At first blush, it might seem that semanticists should be forgiven for not centring this question in their inquiry. Curiosity about genetic inheritance, to continue my comparison, is quite natural, likely because we can observe its facts objectively. Certainly, it’s a cliché that no one likes to admit that they’re like their parents. There is very little resistance, on the other hand, to seeing such a similarity in other people. The facts of inheritance are unavoidable, but they are not coupled with anything approaching intuition about them. In fact, many of the facts are fundamentally unintuitive: How can a trait skip a generation? Why does male pattern baldness come from the mother’s side? How can a long line of brown-eyed people produce a blue-eyed child? This dearth of intuition about an abundance of evidence means that no one objects to followup questions to any scientific advance in the field. In fact, the right kind of follow-up questions are welcomed.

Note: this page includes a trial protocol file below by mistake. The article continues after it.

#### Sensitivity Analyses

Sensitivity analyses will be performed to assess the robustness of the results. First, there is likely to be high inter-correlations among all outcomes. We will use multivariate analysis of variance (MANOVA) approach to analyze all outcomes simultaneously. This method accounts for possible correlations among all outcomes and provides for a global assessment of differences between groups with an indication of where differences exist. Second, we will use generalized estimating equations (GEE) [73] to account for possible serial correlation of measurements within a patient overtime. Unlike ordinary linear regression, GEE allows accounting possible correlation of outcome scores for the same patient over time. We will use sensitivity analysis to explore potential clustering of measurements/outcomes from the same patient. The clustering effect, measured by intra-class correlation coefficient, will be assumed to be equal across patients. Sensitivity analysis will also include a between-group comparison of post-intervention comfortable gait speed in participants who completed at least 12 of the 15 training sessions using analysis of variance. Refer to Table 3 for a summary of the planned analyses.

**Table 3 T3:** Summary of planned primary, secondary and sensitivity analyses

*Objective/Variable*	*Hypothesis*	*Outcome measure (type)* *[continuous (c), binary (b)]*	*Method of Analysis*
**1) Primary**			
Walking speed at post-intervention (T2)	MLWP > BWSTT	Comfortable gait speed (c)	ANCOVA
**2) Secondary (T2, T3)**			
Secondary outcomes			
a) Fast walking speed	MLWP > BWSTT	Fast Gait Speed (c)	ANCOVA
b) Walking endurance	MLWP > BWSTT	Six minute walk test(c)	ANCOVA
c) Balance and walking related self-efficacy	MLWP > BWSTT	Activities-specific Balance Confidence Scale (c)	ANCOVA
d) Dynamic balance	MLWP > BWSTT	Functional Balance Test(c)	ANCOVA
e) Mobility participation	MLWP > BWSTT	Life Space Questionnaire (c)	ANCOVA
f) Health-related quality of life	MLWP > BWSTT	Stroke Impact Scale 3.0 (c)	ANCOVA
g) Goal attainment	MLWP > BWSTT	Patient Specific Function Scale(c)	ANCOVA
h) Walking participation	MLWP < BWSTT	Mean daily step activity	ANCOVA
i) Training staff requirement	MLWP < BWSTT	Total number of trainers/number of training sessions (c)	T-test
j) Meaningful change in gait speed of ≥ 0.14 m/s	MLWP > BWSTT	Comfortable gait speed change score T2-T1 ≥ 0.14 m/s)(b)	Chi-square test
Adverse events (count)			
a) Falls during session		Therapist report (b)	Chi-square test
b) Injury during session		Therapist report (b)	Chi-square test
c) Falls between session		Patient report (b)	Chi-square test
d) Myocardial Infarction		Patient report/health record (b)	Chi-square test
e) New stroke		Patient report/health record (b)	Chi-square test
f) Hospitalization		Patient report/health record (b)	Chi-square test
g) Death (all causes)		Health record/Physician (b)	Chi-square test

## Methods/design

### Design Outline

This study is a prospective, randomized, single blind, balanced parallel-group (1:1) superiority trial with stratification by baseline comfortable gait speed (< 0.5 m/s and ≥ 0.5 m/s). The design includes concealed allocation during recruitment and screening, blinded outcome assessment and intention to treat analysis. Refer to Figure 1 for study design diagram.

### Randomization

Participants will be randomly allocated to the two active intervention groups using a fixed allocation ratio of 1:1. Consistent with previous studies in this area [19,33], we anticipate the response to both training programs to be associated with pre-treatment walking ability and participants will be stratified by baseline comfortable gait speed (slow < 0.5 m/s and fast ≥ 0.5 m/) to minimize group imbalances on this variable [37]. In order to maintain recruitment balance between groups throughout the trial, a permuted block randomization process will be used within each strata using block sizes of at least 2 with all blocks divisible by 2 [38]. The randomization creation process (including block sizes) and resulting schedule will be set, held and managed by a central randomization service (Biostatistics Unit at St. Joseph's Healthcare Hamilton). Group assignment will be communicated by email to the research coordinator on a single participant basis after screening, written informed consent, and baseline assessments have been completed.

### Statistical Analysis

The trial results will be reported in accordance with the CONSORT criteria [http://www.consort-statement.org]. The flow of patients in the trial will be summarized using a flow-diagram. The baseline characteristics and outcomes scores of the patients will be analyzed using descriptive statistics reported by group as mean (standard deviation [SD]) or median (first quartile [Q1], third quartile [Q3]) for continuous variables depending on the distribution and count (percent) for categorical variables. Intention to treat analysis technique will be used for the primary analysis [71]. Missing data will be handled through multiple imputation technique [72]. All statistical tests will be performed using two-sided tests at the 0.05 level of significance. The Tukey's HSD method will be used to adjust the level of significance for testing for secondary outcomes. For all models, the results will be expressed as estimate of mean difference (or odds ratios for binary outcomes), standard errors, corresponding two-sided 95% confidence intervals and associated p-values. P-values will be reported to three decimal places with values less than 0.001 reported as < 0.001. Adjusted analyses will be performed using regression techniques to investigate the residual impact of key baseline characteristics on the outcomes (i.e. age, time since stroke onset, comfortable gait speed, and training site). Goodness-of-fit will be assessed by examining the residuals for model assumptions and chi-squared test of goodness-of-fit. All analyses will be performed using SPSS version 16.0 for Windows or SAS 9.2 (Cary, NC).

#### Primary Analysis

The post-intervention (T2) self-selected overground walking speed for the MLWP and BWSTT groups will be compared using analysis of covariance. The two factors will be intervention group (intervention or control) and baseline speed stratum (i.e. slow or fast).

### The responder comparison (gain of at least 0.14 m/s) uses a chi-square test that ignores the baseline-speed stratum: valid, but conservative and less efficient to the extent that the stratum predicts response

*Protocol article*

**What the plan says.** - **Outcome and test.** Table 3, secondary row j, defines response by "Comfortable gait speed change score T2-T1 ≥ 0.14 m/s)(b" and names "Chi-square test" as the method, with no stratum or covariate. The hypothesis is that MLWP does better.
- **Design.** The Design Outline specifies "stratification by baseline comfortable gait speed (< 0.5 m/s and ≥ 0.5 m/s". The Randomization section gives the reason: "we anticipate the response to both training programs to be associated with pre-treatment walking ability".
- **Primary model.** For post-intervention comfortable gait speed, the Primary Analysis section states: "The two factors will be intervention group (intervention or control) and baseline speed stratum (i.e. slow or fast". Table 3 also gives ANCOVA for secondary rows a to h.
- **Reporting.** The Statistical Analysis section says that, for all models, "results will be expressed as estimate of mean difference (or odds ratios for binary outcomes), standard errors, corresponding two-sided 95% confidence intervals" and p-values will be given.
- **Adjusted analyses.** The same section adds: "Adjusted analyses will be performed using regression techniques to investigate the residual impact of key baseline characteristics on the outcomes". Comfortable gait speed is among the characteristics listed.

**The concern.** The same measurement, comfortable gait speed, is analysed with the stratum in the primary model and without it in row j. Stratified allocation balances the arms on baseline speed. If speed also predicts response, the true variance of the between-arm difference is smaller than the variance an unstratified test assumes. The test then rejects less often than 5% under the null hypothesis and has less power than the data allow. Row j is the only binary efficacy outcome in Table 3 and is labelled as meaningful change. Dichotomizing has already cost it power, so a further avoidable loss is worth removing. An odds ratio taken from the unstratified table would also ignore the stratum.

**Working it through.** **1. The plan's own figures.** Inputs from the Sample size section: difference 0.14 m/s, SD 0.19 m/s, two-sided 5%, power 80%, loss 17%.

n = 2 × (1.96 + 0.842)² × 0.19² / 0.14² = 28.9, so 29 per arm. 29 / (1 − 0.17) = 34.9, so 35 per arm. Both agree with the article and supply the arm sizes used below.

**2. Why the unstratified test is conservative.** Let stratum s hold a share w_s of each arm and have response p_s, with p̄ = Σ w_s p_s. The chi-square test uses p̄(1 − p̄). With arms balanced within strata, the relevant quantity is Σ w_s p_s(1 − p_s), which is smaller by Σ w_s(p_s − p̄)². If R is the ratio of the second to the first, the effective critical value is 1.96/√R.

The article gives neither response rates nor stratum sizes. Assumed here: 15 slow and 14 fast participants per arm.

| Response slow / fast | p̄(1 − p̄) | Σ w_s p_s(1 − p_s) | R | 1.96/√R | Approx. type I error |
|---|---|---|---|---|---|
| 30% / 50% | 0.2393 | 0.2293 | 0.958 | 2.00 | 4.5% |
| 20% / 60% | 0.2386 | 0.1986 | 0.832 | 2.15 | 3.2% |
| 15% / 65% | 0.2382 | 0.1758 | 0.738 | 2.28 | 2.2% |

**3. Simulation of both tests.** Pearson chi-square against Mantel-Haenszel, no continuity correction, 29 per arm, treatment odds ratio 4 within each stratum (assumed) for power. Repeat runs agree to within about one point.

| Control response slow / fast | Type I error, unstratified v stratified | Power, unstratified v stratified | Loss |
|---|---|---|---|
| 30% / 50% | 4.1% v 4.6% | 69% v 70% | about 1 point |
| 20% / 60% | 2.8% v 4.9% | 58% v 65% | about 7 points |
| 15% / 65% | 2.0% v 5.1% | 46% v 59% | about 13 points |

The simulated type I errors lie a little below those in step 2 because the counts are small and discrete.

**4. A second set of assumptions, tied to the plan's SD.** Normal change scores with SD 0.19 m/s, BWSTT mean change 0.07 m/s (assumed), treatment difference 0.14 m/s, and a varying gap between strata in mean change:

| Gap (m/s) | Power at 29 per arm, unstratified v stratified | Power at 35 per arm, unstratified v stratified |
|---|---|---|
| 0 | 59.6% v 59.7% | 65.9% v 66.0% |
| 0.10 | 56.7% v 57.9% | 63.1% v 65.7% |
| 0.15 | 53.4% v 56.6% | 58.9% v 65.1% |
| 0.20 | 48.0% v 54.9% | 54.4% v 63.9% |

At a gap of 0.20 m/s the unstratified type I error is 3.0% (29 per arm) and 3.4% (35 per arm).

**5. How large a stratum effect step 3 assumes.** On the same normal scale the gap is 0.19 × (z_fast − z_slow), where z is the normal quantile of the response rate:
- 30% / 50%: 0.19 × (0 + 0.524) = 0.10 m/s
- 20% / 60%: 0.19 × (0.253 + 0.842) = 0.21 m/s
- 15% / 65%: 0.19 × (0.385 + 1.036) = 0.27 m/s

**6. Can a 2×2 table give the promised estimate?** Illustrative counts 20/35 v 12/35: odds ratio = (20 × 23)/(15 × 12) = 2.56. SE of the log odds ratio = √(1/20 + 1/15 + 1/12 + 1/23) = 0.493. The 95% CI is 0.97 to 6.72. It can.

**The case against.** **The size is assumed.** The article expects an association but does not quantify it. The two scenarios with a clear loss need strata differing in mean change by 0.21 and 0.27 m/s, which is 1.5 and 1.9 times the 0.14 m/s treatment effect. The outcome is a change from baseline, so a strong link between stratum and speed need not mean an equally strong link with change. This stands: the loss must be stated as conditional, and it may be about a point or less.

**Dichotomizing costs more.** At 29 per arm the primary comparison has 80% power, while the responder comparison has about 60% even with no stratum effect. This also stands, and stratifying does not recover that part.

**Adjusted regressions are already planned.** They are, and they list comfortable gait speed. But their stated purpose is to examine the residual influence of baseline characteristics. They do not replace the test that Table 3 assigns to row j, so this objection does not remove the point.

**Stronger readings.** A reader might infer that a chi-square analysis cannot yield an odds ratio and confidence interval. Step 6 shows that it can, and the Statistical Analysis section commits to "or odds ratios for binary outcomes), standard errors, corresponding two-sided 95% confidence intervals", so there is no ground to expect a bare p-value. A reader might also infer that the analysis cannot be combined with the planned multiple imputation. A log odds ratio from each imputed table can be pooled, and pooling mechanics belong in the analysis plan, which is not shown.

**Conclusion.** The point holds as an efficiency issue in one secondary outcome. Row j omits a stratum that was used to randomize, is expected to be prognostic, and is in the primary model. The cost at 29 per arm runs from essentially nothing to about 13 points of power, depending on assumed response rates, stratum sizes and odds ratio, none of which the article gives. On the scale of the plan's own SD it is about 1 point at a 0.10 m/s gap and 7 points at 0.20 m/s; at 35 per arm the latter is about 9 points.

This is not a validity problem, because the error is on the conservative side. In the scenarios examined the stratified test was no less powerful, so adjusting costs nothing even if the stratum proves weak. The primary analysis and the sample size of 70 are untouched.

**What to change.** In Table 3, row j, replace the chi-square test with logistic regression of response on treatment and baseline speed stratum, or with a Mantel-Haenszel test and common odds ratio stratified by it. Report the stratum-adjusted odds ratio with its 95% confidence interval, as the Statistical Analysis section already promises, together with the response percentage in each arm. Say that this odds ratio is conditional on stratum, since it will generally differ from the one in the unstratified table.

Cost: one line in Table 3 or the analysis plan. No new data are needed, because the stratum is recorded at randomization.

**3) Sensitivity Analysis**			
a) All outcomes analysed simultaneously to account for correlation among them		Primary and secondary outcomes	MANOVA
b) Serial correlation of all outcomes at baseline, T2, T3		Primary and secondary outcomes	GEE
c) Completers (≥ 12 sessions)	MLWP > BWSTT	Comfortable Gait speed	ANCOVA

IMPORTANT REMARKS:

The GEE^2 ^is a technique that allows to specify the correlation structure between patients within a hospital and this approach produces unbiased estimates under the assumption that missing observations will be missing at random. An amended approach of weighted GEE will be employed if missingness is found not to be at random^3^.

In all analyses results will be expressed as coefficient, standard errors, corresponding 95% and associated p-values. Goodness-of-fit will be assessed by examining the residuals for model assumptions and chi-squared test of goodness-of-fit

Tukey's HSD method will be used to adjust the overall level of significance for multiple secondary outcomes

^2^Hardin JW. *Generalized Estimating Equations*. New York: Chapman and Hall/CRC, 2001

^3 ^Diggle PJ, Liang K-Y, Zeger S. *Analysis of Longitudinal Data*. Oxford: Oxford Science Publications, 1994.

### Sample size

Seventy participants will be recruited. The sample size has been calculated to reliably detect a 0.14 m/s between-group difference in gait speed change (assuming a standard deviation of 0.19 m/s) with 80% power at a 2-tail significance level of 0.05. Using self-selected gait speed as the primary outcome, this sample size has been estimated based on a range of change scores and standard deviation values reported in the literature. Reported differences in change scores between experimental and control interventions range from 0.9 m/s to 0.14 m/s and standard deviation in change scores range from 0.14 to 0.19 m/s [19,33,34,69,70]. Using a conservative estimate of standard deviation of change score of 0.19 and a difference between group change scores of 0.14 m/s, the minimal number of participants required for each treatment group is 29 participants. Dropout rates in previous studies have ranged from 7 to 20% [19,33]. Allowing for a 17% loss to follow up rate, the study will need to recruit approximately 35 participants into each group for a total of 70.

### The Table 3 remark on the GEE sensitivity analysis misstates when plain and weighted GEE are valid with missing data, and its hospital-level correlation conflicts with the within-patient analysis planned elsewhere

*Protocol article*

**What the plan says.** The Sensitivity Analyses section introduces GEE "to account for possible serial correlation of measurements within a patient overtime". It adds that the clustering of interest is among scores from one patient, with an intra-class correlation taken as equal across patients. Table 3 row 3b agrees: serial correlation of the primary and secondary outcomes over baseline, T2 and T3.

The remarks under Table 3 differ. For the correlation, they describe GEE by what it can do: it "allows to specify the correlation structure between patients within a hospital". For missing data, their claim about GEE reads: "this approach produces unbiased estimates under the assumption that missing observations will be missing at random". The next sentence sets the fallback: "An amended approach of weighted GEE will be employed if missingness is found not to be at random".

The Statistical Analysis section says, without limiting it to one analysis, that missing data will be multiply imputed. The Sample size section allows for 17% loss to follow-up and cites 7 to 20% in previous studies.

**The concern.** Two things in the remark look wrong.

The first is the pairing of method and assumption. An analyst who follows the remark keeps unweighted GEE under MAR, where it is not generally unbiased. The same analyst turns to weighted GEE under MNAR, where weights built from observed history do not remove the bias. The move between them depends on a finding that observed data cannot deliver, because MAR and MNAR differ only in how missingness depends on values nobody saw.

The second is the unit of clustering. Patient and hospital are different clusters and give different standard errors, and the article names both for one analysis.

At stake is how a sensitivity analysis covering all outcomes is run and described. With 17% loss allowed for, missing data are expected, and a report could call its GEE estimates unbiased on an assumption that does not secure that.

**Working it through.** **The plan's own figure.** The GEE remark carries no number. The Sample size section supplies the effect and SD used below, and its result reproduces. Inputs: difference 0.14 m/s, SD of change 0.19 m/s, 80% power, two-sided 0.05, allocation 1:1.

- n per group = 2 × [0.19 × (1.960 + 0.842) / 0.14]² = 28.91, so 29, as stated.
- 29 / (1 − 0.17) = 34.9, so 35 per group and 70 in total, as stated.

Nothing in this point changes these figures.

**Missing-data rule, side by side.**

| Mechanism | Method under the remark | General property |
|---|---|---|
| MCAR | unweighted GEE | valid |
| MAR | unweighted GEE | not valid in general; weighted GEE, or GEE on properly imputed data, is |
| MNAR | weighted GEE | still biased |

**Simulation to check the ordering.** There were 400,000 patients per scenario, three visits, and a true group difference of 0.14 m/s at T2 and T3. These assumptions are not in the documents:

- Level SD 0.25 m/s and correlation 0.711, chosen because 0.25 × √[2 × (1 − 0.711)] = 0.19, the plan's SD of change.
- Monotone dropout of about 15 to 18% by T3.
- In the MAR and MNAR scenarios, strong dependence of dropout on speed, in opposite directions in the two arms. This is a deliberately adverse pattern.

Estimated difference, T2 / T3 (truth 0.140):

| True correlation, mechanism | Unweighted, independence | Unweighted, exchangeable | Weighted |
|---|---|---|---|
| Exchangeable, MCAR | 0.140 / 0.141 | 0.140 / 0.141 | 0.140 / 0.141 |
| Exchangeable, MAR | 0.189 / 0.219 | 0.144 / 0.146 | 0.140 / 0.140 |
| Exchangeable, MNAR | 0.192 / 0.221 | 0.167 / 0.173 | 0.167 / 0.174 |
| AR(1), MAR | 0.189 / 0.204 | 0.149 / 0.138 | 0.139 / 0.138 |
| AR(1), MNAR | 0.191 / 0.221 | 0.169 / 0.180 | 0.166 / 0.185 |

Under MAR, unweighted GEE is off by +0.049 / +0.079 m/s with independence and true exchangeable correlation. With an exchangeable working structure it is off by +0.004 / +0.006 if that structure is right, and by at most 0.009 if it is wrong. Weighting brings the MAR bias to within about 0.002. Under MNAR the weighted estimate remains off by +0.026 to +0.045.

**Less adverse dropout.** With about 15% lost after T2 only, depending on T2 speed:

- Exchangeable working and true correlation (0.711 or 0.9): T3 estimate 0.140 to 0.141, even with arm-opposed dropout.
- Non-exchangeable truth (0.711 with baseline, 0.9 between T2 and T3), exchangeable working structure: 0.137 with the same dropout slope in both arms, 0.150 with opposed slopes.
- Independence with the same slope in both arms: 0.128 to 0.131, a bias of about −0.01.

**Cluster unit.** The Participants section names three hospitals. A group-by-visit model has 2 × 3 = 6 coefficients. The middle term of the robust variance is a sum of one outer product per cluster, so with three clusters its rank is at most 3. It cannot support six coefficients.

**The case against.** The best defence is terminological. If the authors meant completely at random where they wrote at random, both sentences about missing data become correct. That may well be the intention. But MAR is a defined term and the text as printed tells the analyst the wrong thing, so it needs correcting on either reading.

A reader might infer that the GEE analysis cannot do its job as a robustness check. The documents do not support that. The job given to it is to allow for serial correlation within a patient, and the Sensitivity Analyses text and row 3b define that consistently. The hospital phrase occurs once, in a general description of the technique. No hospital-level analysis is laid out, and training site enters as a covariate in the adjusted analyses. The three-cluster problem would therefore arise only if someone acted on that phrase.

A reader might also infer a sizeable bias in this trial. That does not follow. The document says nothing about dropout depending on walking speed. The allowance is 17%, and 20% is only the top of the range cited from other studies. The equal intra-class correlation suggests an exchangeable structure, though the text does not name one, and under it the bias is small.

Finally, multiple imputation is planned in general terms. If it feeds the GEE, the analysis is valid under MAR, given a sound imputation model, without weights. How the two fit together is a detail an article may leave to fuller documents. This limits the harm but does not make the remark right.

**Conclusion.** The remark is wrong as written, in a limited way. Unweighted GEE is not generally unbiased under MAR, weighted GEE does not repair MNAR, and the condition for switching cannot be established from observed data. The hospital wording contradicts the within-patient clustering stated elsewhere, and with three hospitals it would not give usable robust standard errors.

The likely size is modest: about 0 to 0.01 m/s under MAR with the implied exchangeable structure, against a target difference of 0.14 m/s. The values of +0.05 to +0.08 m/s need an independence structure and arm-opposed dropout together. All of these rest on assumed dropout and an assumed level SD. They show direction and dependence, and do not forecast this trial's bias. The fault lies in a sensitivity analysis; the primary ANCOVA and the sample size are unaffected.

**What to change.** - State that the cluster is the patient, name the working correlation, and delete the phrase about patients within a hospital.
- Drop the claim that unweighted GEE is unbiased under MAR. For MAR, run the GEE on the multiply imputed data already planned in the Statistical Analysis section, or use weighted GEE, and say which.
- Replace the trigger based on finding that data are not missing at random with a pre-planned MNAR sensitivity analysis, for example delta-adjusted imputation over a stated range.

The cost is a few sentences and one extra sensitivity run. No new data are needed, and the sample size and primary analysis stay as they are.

On the other hand, linguistics, especially generative linguistics, faces the opposite situation. In many ways, the object of generative inquiry is our intuitive knowledge about our own language. It should be obvious here that the average person’s intuitions about language vastly outweigh the objective facts about language.* Our intuitions about language are so close to our core, that it is very uncomfortable for us to entertain questions about it. We like to think that we know our own minds, but a question like what is language?—properly pursued—highlights just how little we understand that mind. This is not to say it’s an unanswerable or ill-formed question; it’s not a species of zen kōan. Language exists and we can distinguish it from other things, so, unlike the sound of one hand clapping, it has a nature that we can perhaps gain some understanding of. In fact, the field of generative syntax shows us that language is amenable to rational inquiry, provided researchers are open to follow-up questions: Chomsky’s initial answer to the question was that language is a computational procedure that generates an infinite array of meaningful expressions, which raised the obvious question: What sort of computational procedure? In many ways this is the driving question of generative syntactic theory, but it has also raised a number of additional questions, some of which are still open.